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Listed under:  Science  >  Matter  >  Chemical elements
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Amazing materials from rearranged carbon atoms

Explore the different forms (allotropes) of the chemical element carbon. You will be surprised at how different the allotropes are.Meet key scientists, such as Harry Kroto, who have made amazing discoveries about new forms of carbon. Visualise how the atoms and outer electrons are arranged in different forms, so you can ...

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Structures and Bonding

This simulation allows students to explore the chemical reactions between hydrogen, oxygen, carbon, nitrogen and chlorine. They can form water, carbon dioxide, hydrochloric acid, ammonia and methane. Word and chemical equations are provided. The diagrams distinguish single, double and triple bonds and shapes of molecules.

Tablet friendly (Interactive resource)

Types of matter: solids, liquids and gases

Select samples from an outdoor setting. Magnify the substances to atomic level so that the particles they consist of can be seen. Sort the substances into groups based on how the particles are arranged and how they move. Classify the substances as solids, liquids or gases. For example, classify argon as a gas and ice as ...

Interactive resource

Types of matter: solids, liquids and gases [ESL]

Select samples from an outdoor setting. Magnify the substances to atomic level so that the particles they consist of can be seen. Sort the substances into groups based on how the particles are arranged and how they move. Classify the substances as solids, liquids or gases. For example, classify argon as a gas and ice as ...

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T Warburton token penny, 1862

This is a round copper token featuring the name, business and address of the issuer: T Warburton / Iron and Zinc Spouting Works / 11 Little Bourke St West / Melbourne. The reverse shows a wheat sheaf bound with cord standing in a field. Above this scene is 'Advance Australia' and below it the year. The token has a diameter ...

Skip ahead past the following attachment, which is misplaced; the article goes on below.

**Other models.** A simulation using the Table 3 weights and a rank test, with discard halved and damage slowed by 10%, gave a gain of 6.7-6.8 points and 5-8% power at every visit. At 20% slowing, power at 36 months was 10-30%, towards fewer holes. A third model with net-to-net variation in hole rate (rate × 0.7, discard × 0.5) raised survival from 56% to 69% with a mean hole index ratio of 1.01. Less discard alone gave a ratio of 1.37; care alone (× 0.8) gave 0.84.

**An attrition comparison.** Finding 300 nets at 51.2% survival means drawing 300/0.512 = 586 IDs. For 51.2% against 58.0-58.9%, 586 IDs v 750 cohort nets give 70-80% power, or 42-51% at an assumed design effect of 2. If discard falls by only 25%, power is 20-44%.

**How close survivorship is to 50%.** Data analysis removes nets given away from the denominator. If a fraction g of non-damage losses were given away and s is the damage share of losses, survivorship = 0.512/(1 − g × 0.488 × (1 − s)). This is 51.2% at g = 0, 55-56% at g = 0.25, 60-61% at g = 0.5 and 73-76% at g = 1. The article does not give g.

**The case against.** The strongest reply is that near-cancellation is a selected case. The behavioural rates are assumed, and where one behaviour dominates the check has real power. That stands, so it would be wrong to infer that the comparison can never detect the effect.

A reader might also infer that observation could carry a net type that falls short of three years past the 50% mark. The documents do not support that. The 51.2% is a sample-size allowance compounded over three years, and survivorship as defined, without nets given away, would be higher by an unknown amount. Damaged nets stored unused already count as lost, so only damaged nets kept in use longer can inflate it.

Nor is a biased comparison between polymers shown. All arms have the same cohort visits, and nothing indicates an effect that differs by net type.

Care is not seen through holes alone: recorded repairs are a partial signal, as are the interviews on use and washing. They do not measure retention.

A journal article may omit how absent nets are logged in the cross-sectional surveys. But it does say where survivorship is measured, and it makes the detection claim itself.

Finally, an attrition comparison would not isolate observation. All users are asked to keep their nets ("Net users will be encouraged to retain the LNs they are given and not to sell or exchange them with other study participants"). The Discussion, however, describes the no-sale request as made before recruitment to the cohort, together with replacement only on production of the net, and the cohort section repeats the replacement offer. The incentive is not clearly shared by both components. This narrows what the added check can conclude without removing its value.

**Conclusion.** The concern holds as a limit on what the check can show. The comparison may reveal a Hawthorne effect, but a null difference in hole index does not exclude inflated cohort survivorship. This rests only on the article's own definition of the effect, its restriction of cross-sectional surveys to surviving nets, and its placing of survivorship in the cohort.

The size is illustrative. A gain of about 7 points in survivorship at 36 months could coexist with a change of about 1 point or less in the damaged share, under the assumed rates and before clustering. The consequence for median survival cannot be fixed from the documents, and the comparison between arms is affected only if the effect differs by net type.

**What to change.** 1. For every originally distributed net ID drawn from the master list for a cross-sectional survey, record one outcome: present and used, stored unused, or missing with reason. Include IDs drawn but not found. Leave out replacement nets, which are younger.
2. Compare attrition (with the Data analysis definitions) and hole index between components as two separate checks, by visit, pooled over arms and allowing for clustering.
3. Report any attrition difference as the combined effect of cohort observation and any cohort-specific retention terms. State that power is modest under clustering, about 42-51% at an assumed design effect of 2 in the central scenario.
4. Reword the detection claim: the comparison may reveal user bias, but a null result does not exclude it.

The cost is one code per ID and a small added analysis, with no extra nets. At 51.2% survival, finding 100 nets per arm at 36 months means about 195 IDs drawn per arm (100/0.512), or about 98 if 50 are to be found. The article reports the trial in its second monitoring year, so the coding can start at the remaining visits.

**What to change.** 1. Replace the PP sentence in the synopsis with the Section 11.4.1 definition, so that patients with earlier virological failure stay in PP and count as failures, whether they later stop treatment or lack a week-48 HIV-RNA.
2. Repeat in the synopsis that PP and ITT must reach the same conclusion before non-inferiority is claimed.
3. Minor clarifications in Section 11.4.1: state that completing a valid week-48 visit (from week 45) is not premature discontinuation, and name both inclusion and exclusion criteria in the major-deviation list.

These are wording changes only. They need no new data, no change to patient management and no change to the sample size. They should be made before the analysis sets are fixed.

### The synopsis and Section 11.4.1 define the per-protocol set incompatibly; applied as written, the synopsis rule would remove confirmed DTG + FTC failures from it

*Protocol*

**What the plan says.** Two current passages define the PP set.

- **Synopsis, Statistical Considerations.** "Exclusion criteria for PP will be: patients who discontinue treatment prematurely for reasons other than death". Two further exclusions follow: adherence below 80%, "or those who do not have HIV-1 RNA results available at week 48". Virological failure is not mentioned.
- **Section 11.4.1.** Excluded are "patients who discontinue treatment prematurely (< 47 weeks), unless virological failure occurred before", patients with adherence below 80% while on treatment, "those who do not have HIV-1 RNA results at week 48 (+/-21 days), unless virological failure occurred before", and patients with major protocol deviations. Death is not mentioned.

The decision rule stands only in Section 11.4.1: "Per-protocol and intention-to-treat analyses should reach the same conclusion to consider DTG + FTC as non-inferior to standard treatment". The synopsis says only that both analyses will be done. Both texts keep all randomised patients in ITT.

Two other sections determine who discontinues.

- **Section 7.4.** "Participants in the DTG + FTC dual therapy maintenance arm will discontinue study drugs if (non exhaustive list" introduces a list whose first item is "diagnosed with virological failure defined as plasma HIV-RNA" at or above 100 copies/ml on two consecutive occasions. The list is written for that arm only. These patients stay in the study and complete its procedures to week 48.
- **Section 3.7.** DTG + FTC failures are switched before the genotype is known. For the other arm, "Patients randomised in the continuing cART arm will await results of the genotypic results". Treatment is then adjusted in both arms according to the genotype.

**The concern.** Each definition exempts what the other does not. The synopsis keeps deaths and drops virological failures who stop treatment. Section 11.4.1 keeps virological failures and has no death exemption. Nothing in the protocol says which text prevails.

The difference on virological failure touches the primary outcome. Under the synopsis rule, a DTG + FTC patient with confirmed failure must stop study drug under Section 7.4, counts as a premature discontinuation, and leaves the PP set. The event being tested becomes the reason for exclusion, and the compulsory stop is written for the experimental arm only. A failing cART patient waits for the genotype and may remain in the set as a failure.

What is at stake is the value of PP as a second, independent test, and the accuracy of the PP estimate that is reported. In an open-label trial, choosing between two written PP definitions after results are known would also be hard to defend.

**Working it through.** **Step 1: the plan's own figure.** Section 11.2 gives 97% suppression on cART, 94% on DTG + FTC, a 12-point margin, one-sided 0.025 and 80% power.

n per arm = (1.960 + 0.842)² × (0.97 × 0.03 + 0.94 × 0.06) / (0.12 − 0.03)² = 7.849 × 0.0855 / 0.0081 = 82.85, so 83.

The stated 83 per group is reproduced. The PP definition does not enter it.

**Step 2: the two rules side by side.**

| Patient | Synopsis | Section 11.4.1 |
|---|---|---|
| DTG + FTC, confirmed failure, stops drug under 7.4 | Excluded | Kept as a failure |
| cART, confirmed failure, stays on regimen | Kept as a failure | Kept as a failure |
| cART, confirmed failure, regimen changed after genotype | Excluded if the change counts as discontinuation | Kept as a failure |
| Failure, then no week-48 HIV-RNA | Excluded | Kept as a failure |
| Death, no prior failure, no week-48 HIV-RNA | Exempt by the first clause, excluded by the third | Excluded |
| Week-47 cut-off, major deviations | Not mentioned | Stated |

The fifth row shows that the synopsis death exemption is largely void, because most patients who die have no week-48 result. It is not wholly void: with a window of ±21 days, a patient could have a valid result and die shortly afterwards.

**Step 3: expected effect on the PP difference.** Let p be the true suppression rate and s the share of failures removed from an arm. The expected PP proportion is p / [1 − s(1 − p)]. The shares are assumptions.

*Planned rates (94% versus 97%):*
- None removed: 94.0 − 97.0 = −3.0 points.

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Nuclear fusion future

Visit the world's largest nuclear fusion reactor, which uses the same process as the Sun to produce energy. Look at the new advances in fusion technology which mean, for the first time, a fusion reactor should now be able to produce more energy than it consumes. It offers a future alternative energy source, but is not without ...

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Getting iron out of breakfast cereal

You probably know your body needs iron and that you can get it from the foods you eat. Join the Surfing Scientist team as they attempt to extract iron from a bowl of breakfast cereal. What method do you think they will use?

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Graphene: the new wonder material

Graphene is perhaps the most significant new material produced in recent years. It has many potential applications in electrical devices, biomedical technology and solar energy. Graphene is a form (allotrope) of carbon with some special chemical and physical properties. Watch this clip to explore the molecular structure, ...

Interactive resource

Slime emergency

Restart the engine of a spaceship. Identify four materials that can be used as a liquid fuel. Test the state of materials at different temperatures.

Interactive resource

Mine rescue

Rescue three miners trapped by fire. Select and test gases to find out which gas will put out the fire and which gas the miners can breathe.

Interactive resource

Types of matter: elements and compounds